Brooks Macdonald makes asset allocation changes
Brooks Macdonald, the AIM listed investment management group (£11.7bn funds under management) has announced its asset allocation review for July 2018.
Edward Park, investment director at Brooks Macdonald, explained Brooks Macdonald’s asset allocation changes following July’s Committee meeting.
In the first half of the year the company seen a divergence in growth appear between the US and the rest of the world. Recent economic data suggests that this should continue for the time being with Asia and the Eurozone looking like they are driving the slowdown in momentum. The current strength of the US economy has allowed markets to largely shrug off the softer global data.
As they entered the Q1 earnings season, growth expectations were revised up due to the effect of US tax reform but the Q2 upgrades are based on more fundamental factors. This is only the second time in 7 years that Brooks have seen two consecutive quarters of consensus earnings upgrades suggesting that corporate America is in good health. That said the risks to the global growth story are becoming more pronounced in our view, whether this is the US/China/EU trade dispute, political risk in Europe or leverage ratios in US companies. Given this they remain sellers on rallies rather than buyers on dips.
China remains key and the recent slowdown in some metrics such as retail sales suggest that momentum is unlikely to reverse in the shorter term. China is a larger trading partner than the US for 70% of countries around the world and this weakness is already feeding through to these other nations. The recent cut in the reserve requirements for banks do show that the People’s Bank of China is willing to react to support the economy via monetary policy however. The US dollar has been strengthening versus several major currency pairs so far in 2018 and this is due to a combination of stronger US growth, higher US interest rate expectations and tightening US dollar liquidity.
Investors were largely positioned for a weaker dollar as we started the year and the reversal of this sentiment helped the rapid appreciation of the currency in Q2. These factors are unlikely to lessen in the short term and this will continue to put pressure on emerging markets who rely on US dollar funding lines to finance their external debt. Longer term we expect the dollar to weaken due to structural current account deficits and the currency looking expensive on a purchasing power parity basis.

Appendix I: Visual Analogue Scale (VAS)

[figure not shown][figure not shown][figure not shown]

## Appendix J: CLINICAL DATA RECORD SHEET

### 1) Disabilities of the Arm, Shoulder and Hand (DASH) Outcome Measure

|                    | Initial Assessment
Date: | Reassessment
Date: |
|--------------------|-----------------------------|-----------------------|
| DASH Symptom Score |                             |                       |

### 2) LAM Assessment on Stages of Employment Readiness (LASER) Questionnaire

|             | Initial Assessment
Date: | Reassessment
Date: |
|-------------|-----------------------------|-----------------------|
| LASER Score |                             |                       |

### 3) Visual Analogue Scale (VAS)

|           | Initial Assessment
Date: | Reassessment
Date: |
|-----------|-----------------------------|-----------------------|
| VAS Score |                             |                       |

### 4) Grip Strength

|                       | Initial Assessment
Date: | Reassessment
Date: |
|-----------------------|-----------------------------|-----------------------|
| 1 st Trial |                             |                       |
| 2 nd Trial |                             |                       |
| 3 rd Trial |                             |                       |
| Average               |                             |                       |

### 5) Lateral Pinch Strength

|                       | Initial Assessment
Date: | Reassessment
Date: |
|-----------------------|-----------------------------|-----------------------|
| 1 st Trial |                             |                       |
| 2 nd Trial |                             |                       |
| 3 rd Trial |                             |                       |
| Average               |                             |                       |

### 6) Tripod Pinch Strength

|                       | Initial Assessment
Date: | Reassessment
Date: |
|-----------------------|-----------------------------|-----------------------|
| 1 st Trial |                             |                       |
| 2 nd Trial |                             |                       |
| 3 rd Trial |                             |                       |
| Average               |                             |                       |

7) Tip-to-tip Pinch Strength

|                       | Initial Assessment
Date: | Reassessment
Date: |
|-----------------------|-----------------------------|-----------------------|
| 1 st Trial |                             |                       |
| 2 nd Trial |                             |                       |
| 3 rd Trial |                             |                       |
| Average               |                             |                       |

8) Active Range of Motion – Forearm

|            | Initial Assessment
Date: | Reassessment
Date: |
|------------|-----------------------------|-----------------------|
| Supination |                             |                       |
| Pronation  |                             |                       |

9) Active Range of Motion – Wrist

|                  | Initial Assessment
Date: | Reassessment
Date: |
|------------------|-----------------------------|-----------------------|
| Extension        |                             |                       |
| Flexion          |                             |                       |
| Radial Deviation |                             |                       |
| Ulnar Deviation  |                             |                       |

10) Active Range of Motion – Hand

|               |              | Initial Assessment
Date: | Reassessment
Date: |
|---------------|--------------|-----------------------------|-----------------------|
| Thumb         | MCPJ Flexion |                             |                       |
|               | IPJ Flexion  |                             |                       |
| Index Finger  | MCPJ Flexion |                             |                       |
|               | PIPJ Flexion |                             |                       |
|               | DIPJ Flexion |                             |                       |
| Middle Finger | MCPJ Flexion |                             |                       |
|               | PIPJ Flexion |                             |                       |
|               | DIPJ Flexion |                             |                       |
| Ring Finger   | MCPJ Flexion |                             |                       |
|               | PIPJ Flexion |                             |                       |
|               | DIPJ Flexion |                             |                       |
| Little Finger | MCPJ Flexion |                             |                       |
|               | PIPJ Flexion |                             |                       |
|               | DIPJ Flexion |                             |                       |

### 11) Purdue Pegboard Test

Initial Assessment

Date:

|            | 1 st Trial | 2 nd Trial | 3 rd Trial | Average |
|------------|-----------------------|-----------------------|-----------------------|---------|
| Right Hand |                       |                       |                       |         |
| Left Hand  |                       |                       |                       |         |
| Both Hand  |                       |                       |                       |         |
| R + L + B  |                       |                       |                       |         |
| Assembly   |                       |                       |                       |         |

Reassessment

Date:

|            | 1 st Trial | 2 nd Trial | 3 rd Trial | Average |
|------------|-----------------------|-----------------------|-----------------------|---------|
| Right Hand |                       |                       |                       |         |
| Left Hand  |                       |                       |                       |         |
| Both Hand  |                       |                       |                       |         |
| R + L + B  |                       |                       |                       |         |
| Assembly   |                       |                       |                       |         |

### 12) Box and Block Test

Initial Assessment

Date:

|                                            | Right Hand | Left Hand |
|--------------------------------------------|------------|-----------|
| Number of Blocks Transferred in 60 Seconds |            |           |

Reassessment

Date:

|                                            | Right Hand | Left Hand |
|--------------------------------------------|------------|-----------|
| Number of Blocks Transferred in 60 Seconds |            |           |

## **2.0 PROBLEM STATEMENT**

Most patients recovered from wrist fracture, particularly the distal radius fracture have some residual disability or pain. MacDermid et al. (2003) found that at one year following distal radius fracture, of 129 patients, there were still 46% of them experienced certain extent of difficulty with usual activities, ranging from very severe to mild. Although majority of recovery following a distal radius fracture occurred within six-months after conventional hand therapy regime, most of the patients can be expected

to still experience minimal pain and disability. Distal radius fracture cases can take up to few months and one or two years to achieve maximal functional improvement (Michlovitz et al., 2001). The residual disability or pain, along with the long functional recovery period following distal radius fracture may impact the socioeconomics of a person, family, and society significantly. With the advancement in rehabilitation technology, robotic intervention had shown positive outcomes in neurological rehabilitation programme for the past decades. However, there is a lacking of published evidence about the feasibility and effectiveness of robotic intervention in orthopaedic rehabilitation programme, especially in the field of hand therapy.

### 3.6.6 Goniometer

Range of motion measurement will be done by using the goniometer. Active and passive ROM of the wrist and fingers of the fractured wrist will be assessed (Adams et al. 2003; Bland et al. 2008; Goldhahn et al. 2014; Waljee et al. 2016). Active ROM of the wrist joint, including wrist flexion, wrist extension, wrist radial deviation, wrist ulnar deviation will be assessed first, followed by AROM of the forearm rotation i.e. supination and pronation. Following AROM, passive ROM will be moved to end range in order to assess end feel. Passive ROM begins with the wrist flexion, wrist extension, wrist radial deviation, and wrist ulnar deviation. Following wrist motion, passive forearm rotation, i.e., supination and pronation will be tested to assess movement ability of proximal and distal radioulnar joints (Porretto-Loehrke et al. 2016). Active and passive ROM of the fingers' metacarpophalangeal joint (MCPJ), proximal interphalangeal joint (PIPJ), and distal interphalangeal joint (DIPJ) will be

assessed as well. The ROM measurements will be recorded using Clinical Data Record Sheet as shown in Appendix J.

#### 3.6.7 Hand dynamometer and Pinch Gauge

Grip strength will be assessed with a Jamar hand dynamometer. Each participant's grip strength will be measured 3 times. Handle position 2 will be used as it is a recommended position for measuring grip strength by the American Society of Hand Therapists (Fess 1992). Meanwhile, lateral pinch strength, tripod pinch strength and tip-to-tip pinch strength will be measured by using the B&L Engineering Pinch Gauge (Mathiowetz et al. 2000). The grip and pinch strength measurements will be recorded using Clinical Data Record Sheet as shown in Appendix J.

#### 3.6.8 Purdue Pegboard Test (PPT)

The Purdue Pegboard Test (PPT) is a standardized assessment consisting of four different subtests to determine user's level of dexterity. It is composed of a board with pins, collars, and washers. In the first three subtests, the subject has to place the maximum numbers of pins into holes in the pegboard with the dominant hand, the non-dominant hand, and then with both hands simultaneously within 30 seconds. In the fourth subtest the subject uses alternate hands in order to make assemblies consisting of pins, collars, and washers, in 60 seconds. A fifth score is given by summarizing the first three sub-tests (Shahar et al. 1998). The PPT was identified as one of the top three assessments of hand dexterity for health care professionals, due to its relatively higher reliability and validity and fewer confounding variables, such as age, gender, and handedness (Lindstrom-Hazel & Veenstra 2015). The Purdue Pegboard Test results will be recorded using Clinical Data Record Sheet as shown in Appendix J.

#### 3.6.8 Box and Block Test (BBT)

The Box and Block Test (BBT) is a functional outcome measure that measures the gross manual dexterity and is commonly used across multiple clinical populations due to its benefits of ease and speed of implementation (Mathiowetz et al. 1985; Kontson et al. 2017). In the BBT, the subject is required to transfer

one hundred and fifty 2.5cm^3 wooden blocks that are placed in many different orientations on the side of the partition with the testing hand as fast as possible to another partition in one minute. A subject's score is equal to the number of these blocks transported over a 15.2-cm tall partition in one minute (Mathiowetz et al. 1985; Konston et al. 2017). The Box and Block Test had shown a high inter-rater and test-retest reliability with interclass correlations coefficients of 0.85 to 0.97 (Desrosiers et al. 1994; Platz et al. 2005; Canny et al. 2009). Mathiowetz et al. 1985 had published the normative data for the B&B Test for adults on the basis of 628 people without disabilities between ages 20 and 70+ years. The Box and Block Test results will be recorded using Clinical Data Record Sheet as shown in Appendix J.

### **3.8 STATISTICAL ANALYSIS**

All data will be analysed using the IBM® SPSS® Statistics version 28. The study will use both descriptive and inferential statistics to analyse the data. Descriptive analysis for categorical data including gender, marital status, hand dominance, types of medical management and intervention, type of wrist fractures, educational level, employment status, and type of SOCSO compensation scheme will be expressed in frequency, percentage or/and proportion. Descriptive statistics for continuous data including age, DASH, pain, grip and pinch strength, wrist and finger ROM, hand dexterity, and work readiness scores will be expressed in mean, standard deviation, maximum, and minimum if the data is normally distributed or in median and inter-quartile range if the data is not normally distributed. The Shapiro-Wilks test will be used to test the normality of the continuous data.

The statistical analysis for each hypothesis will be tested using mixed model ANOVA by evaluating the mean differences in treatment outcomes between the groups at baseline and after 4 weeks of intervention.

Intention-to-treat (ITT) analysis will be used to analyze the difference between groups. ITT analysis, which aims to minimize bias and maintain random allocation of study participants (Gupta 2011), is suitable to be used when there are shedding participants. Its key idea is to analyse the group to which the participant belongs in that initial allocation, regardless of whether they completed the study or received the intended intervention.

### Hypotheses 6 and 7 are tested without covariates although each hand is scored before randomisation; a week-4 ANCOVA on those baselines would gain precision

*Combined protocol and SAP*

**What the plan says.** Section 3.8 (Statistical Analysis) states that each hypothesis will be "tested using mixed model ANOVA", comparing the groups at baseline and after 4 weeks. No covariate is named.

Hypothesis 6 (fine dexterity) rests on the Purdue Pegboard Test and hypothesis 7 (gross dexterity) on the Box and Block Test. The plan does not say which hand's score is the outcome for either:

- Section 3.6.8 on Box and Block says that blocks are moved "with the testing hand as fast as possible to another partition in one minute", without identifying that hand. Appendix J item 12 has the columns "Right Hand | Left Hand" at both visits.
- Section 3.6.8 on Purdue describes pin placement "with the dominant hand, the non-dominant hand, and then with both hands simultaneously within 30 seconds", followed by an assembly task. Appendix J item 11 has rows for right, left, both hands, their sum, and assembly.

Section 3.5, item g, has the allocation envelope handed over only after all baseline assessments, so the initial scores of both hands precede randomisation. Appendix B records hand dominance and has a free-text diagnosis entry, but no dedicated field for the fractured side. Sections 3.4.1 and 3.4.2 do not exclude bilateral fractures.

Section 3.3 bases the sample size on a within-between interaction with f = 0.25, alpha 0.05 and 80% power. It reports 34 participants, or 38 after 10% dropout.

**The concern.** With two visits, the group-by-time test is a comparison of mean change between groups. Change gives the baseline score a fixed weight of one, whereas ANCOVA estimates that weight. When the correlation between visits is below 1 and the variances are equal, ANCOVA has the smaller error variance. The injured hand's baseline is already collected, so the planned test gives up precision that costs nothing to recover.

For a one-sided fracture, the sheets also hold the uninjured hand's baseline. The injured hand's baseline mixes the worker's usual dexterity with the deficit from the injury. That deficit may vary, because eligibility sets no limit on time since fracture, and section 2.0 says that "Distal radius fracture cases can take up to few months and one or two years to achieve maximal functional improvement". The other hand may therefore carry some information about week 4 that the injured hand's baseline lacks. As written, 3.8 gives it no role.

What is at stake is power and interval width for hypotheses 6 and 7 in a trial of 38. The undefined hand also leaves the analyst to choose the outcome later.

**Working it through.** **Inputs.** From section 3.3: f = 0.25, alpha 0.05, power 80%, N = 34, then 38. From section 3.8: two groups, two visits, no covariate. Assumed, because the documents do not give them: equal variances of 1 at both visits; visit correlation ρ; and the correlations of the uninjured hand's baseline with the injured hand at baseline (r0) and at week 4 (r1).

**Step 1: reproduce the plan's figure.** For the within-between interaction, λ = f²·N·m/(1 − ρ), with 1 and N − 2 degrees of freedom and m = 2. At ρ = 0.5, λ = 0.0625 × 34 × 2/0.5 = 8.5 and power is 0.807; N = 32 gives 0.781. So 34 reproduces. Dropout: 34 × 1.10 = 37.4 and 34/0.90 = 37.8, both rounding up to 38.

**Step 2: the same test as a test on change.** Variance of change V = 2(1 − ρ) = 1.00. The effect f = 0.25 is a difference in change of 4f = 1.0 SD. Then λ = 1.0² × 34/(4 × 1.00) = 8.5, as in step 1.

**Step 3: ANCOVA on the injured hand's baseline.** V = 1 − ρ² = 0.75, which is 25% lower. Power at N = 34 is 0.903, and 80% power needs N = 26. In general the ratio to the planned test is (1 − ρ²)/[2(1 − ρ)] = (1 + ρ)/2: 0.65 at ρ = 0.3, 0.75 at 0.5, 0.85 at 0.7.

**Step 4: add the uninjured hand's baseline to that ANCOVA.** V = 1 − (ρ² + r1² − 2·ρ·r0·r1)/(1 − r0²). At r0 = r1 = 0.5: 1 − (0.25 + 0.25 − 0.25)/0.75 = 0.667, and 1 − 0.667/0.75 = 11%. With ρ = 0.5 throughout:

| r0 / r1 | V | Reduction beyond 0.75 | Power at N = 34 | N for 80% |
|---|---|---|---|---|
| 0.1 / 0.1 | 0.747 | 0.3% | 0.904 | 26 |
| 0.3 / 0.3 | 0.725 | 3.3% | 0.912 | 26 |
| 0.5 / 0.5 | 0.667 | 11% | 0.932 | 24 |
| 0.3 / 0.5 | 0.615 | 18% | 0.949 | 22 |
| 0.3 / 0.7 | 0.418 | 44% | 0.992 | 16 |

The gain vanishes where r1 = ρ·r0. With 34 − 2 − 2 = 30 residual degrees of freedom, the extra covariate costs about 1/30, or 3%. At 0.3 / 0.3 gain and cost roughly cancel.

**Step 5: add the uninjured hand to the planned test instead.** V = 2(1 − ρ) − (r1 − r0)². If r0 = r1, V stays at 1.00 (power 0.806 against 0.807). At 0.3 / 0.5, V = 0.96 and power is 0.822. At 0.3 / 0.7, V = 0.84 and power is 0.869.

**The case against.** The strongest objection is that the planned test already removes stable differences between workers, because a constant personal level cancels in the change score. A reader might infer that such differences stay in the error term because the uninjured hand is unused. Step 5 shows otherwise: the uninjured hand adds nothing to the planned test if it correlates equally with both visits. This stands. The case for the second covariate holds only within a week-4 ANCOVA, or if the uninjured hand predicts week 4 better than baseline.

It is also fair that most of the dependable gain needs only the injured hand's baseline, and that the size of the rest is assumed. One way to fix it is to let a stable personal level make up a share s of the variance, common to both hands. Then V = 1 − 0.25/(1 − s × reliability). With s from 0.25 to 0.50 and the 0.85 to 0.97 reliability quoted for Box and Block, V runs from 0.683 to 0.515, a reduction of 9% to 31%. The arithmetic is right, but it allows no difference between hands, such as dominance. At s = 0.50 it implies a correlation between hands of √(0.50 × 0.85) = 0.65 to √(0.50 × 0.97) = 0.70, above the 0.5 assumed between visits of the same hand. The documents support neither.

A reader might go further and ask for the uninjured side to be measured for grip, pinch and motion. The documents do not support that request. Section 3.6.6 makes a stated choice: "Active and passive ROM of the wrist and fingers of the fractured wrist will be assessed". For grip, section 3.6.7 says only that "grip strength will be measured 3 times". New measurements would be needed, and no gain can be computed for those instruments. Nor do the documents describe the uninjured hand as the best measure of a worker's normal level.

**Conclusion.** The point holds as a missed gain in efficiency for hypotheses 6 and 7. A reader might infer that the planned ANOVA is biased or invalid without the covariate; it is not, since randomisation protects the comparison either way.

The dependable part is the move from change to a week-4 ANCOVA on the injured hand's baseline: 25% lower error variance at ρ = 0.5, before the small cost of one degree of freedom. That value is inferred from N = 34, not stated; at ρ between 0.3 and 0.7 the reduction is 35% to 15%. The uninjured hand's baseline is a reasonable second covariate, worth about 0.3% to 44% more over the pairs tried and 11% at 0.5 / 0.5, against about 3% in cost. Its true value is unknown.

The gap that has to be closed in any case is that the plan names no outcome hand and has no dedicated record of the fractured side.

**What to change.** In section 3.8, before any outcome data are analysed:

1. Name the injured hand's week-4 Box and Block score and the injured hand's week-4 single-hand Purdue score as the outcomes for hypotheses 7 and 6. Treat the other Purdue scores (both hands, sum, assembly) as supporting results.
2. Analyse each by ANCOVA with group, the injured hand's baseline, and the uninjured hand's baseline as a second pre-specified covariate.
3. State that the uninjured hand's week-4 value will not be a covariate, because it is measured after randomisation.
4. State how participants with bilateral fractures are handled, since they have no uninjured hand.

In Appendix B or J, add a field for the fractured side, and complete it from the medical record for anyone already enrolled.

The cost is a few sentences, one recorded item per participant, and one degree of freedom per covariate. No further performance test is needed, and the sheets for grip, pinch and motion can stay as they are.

Around the time of the EU referendum we cut our exposure to UK property given concerns over the health of UK corporates but also us moving away from open ended property funds given the liquidity mismatch between daily traded funds and an illiquid underlying asset. In the place of this we invested in closed ended REITs, particularly in the specialist areas such as logistics warehousing, social housing and healthcare. Many closed ended property funds have structural gearing within their funds which they use to meet their yield targets and at the same time many of these funds are trading on a premium to their net asset value.
Reits have a volatility profile more akin to equities than bonds and as a result we have decided that as we enter the latter part of the cycle we should reduce our property exposure as we seek to reduce the overall equity sensitivity of portfolios. Given this we have reduced all risk profiles to a 2% weighting to the asset class (bar High risk which has a 0% weighting).
They continue to have concerns over US High Yield credit and have been moving some of this exposure towards UK short dated gilts over the last few quarters. Should Brooks Macdonald see a US led recession in late 2019/early 2020, which is the consensus view, credit spreads are likely to widen.
In this scenario investment grade and high yield debt are unlikely to provide much downside protection, which when paired with the capped upside inherent in bonds, means corporate debt offers asymmetric returns in their view. This is particularly true with interest rates as low as they still are which leaves less room for rate cutting by central banks and therefore less room for capital gains from bond duration.